In late May 2016, the TSX proposed amendments to the TSX Company Manual (Initial Proposal), most notably in Part IV, which contains the requirements for maintaining a listing. In our earlier post, we provided an overview of the Initial Proposal, which was to introduce a requirement for certain corporate documents to be disclosed, and publicly accessible, on a listed issuer’s website. In the Initial Proposal, the TSX pointed out that while many relevant corporate documents are already publicly available (typically on SEDAR), they are often difficult to find and categorize.
At the conclusion of the initial comment period, the TSX identified concerns from market participants regarding the potential increased regulatory burden and the general uncertainty surrounding the types of documents that fall within the scope of the Initial Proposal. As a result, the proposed amendments were revised (Revised Proposal) and the TSX has issued a further request for comments, to be completed by May 8, 2017. While the rationale of providing participants with easy centralized access to key information remains unchanged, the Revised Proposal attempts to remedy the potential regulatory burden and clarity issues of the Initial Proposal.
The Initial Proposal created ambiguity by providing for broad categories of documents, with short non-exhaustive lists as guidance, that an issuer would be required to post online. For example, an issuer was required to post “constating documents including articles, trust indentures, partnership agreements, by-laws and other similar documents” and “corporate policies that may impact meetings of security holders and voting, including advance notice and majority voting policies.” The Revised Proposal attempts to address the ambiguity by providing specific lists (for example, “articles of incorporation, amalgamation, continuation…”) and in some cases, a catch-all for documents of a similar nature.
The Initial Proposal also included a potentially burdensome list of corporate governance documents that, if enacted, must be posted, including security holder rights plans, security based compensation arrangements, codes of ethical business conduct, anti-corruption policies and other environmental, social, and whistleblower policies. In an effort to reduce the regulatory burden on issuers, the Revised Proposal substitutes a shorter and more definitive list, requiring any advance notice and majority voting policies, position descriptions for key directors and officers, the board mandate, and all board committee charters. The Revised Proposal further reduces the regulatory burden by allowing documents to be posted in their current form, so long as they are easily identifiable, including being contained within larger documents, provided that the larger document is also current and effective.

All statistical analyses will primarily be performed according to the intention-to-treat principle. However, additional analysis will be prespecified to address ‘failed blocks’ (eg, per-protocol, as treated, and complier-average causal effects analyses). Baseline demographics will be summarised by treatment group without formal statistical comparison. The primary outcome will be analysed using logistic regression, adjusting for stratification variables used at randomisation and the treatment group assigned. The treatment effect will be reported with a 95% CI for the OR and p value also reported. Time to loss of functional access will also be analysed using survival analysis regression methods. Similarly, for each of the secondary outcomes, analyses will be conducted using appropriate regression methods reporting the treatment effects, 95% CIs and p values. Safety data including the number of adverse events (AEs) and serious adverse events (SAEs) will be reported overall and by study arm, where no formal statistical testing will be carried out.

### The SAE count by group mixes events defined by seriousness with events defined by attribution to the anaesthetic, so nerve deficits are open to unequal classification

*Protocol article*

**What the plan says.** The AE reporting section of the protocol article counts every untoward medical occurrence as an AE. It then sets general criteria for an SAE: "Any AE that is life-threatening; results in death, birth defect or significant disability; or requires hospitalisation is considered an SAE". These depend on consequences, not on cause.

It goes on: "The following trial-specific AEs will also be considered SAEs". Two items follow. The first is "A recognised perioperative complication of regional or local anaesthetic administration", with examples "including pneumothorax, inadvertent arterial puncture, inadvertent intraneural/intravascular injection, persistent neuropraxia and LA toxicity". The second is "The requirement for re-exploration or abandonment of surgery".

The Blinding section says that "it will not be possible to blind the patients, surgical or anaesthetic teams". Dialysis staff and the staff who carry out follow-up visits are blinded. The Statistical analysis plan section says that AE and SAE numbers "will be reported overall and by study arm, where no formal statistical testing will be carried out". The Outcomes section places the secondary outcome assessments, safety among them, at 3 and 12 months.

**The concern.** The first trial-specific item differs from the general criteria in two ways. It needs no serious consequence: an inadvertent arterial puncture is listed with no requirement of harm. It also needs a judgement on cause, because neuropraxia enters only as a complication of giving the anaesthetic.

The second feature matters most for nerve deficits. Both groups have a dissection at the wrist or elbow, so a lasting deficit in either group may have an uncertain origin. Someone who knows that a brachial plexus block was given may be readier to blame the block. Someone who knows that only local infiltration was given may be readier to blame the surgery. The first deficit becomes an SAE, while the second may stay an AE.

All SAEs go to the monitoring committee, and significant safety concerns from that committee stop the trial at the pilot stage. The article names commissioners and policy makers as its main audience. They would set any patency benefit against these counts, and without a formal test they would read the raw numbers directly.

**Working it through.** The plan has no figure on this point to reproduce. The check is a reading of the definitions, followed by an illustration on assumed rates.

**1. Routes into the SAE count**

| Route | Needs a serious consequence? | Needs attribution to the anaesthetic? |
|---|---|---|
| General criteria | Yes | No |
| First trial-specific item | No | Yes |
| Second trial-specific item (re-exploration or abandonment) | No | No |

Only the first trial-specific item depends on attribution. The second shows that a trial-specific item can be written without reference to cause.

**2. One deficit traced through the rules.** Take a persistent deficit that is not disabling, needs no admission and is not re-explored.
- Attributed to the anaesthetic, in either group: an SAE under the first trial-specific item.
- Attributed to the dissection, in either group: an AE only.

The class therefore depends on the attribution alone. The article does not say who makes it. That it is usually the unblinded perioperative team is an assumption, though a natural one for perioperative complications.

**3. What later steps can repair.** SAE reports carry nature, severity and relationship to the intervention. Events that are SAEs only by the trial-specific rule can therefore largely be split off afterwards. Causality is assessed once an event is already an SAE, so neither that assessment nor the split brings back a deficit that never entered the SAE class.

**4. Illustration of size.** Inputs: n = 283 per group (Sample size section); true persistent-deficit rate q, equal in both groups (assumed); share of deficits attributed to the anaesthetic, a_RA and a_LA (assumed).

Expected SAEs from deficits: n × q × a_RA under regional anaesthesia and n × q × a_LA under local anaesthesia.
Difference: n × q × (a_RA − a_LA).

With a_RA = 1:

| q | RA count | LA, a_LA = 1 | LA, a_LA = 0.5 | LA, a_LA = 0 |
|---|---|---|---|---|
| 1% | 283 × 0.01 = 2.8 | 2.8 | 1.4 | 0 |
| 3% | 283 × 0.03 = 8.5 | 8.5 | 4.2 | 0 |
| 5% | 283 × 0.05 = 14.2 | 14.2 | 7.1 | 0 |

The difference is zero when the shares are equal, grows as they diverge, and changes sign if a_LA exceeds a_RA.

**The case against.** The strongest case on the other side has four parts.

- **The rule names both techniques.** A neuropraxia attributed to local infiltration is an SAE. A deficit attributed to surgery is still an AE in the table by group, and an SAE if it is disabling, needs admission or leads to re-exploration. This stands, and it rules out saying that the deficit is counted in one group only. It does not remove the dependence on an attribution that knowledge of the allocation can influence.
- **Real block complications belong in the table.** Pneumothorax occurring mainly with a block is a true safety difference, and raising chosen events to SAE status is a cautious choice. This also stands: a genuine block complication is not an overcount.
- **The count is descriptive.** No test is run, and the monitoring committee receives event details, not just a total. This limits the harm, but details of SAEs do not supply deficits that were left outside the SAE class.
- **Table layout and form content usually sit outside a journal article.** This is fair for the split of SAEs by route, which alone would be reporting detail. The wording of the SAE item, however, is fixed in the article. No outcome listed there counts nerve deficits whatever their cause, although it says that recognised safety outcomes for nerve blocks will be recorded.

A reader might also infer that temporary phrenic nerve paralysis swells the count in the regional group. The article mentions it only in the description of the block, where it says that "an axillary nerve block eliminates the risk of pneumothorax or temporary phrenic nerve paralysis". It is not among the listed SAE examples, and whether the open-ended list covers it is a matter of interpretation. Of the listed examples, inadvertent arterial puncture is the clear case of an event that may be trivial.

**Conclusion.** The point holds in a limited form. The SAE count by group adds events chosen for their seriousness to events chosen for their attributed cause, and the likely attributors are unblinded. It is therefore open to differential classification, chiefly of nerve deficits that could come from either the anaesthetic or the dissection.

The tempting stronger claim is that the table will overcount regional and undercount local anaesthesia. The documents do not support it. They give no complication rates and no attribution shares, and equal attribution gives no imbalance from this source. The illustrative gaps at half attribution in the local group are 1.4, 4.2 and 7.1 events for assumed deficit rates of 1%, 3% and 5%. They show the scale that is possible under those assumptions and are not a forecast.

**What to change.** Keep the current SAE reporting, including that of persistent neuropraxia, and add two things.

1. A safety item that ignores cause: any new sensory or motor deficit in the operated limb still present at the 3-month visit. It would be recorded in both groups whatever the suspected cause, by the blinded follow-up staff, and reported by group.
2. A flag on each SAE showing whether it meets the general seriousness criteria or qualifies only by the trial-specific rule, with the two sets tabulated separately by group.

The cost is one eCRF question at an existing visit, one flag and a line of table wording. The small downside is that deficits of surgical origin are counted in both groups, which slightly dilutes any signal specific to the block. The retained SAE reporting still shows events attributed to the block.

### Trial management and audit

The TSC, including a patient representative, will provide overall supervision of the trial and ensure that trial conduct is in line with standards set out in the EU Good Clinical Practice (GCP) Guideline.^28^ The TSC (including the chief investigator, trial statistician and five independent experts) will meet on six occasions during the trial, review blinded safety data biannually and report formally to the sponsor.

In narrowing the scope of required disclosures, the TSX is attempting to find a balance between facilitating effective access to relevant information and maintaining a reasonable level of regulatory oversight. Recognizing this balance, the TSX has asked commenters to specifically address whether there should be required disclosure of additional company policies, including those listed in the Initial Proposal and removed in the Revised Proposal. The TSX has also requested an opinion on whether certain issuers, such as foreign or inter-listed issuers, should be exempt from the requirement, an issue that was notably absent from the Initial Proposal and the questions posed during the 2016 comment period.